MOSH laser shows illustrate the art of science and technology

Brett Jacobs explaining the technology behind MOSH's planetarium.
Brett Jacobs explaining the technology behind MOSH’s planetarium. Photo by DVI.

Brett Jacobs said his job is “the most fun job on the planet.”

Pun intended, no doubt.

As the planetarium manager at the Museum of Science and History (MOSH) on Downtown’s Southbank, Jacobs’ role involves wearing many hats. But it’s the hat that combines art and technology that fits him more like a glove.

For several years, Jacobs has choreographed lasers, starfields, videos and photos into MOSH’s signature “Cosmic Concerts,” all set to soundtracks of popular music.

“Yes, it is artistic – it is an art form,” he said. “[But] you can’t just be an artist. You have to understand the technology.”

Every first Friday of the month, his work dances across MOSH’s state-of-the-art planetarium dome, which – fun facts ahead – is 60 feet in diameter and accommodates laser images that move 50,000 points a second. The Bryan-Gooding Planetarium is also the largest single-lens planetarium in the world, using the Konica Minolta Super MediaGlobe II – or in layman’s terms, a system that pumps out images four times sharper than the most advanced high-def TV.

Add 35,000 watts of music by the Beatles, Queen or, yes, even pop sensations to this 360-degree planetarium view, and you’ll feel the only thing missing is the Fab Five or Freddie themselves.

Jacobs said the process of developing a Cosmic Concert takes about two months, from soundtrack selection to the show’s debut. The process begins with deciding on a theme, musician or band to focus on and then choosing the songs. Like a traditional concert, there are a mix of high-energy and lower-tempo songs, culminating on the biggest hit of the chosen focus.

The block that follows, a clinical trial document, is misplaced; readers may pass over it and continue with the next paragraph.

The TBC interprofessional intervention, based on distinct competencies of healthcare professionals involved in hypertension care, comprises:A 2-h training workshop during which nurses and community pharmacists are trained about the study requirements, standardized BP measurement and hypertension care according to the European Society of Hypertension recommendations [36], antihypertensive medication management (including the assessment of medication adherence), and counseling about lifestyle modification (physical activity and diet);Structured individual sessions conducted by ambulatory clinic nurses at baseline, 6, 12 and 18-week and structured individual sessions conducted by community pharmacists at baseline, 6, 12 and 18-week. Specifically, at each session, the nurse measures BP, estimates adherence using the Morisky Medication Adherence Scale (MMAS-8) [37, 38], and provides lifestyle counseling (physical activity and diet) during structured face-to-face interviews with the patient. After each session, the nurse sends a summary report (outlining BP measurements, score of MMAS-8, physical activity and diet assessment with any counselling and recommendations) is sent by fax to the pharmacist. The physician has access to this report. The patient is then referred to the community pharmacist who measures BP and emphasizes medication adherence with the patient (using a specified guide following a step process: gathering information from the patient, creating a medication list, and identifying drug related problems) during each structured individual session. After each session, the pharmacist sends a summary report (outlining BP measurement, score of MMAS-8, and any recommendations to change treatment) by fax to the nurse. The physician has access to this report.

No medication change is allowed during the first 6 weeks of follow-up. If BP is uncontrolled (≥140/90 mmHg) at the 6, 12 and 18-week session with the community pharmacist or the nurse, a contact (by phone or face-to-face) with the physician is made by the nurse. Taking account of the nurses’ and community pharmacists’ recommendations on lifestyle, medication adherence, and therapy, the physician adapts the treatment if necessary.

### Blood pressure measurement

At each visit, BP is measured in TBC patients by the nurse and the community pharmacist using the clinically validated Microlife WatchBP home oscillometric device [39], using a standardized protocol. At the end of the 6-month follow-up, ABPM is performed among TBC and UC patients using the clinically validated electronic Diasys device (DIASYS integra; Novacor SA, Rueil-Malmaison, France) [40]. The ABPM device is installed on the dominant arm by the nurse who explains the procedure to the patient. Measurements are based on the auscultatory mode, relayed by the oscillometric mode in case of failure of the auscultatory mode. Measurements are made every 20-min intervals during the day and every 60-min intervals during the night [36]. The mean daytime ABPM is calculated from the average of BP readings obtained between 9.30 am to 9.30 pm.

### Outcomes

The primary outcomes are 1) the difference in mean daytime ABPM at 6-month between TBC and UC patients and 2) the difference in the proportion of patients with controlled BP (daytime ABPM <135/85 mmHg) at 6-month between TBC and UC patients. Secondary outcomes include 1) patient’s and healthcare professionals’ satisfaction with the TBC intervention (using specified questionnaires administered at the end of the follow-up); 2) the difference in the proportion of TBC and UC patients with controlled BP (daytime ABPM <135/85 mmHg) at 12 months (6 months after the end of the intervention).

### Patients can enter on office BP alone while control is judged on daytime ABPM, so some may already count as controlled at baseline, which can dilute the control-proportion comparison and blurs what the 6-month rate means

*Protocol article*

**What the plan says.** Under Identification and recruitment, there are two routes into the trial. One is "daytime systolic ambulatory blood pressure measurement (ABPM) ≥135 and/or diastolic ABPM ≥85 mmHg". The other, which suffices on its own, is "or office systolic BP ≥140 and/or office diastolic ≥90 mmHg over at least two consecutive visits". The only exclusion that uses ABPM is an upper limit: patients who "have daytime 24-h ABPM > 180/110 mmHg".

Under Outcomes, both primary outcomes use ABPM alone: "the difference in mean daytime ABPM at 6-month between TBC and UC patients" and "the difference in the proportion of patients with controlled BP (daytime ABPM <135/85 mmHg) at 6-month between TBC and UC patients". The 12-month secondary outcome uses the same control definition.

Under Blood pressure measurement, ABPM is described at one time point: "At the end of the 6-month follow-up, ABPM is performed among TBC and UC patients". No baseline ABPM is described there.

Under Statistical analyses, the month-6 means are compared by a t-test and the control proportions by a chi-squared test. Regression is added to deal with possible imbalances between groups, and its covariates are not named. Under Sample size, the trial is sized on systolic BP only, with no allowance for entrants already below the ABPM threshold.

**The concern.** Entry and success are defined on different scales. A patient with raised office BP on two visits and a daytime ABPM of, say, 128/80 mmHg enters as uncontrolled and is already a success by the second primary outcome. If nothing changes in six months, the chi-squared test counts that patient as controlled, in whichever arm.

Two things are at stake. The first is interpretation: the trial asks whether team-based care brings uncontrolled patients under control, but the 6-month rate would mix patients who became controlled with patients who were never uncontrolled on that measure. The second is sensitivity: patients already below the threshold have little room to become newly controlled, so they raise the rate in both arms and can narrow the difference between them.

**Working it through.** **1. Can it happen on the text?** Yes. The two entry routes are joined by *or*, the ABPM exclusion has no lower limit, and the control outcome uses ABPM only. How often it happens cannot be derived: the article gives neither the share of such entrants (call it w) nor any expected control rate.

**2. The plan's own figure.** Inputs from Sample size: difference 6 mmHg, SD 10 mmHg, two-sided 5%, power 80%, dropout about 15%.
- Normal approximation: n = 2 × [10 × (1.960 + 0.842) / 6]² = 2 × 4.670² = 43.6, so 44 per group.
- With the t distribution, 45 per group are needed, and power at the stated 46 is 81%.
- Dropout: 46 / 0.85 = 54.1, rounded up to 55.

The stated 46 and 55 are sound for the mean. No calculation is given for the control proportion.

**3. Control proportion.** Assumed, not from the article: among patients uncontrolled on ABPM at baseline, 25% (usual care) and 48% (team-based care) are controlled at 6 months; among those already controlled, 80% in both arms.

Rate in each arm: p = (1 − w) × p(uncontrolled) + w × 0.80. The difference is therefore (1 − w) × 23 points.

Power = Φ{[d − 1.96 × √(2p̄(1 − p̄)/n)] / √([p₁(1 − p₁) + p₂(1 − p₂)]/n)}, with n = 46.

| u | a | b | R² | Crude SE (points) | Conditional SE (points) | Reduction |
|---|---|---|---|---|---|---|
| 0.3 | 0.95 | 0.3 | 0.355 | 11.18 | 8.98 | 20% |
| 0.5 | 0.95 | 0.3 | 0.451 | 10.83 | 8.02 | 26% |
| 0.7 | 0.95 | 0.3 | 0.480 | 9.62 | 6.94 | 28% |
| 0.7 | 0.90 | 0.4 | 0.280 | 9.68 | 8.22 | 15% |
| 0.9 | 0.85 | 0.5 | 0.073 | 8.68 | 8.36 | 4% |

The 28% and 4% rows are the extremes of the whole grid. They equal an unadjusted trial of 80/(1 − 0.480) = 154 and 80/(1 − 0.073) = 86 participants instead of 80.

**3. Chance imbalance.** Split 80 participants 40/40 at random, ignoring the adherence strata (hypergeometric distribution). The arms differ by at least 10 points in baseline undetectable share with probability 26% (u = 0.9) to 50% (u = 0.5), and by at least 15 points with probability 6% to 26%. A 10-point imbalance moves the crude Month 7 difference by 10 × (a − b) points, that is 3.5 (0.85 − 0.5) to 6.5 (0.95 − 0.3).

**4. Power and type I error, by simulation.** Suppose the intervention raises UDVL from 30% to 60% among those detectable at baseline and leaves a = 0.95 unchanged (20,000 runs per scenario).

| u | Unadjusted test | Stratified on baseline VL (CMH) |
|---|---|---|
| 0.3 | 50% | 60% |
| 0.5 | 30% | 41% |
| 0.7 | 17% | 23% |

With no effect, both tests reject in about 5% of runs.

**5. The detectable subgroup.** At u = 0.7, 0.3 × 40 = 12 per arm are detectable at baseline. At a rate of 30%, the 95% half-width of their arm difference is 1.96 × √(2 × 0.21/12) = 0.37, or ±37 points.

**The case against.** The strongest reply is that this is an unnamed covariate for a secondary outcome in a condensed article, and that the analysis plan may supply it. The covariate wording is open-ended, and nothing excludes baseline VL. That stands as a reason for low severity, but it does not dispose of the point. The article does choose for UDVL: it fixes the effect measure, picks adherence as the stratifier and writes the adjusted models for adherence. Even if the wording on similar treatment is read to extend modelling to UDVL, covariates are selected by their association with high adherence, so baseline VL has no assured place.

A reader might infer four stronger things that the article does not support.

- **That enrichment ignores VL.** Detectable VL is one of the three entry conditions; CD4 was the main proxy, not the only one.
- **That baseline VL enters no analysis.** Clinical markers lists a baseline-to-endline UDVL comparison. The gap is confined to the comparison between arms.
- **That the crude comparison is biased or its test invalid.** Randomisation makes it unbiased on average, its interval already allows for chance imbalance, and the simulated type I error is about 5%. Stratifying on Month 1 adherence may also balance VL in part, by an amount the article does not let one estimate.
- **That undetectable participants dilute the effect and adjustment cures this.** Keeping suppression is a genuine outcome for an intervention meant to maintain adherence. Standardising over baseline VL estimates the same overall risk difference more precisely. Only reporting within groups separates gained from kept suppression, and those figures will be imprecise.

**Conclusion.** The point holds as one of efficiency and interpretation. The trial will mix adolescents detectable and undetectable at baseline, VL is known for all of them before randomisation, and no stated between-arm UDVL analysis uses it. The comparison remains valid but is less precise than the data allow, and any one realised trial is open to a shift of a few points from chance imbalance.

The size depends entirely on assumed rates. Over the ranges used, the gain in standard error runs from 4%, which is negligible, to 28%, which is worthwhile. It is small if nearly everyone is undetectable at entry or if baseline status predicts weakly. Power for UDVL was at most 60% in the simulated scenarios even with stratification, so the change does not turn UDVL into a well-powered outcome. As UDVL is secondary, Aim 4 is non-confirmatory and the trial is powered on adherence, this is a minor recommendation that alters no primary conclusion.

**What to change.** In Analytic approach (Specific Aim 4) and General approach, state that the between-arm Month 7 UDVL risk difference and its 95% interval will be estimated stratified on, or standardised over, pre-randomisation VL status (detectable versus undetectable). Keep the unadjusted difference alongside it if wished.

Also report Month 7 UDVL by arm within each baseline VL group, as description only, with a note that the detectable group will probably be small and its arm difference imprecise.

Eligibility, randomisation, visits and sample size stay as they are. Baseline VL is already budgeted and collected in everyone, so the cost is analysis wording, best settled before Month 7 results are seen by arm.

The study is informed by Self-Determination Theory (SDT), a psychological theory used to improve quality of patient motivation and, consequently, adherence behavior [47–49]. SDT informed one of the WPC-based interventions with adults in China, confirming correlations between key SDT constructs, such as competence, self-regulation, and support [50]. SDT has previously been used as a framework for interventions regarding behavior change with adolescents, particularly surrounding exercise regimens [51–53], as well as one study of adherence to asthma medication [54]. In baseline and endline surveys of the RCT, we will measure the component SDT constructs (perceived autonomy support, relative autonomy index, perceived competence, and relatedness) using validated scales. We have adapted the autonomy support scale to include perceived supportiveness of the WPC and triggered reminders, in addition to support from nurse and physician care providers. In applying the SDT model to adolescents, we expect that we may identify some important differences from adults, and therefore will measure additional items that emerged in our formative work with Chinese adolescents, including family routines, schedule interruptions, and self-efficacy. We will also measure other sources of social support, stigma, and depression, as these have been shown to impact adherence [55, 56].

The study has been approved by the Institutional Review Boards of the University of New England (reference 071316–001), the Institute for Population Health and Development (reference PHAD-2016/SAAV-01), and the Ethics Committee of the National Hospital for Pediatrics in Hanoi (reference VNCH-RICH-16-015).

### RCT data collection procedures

Photo provided by MOSH.
Photo provided by MOSH.

Once the soundtrack is set, Jacobs begins piecing together his show, from hand-drawing laser illustrations on a tablet to pulling stock laser images to researching related photos and video. He said he tries to incorporate both literal and abstract interpretations of songs’ lyrics in each concert.

“If it’s such a familiar song, why try to reinvent it,” he said. “Sometimes [the song illustrations] are so abstract, and sometimes there is a direct connection – or a combo of the two. Sometimes [the music] doesn’t require you to throw in the kitchen sink.”

This Friday at MOSH, you can see Jacobs’ work firsthand. Several Cosmic Concerts are available, and it’s a bargain – only $5 per person:

  • 7 p.m. – Jimmy Buffett
  • 8 p.m. – Laseropolis
  • 9 p.m. – Pink Floyd: Dark Side of the Moon
  • 10 p.m. – Metallica

Meanwhile, while you’re checking out the show, Jacobs will be probably be formulating his next Cosmic Concert idea. The music buff and guitarist who studied science in college can’t wait for another chance to create art through music, technology and a high-tech planetarium at his disposal.

“I’m a music nut,” said Jacobs. “[My job] is total serendipity in every way, shape or form.”

Our guess is that pun was intended, too.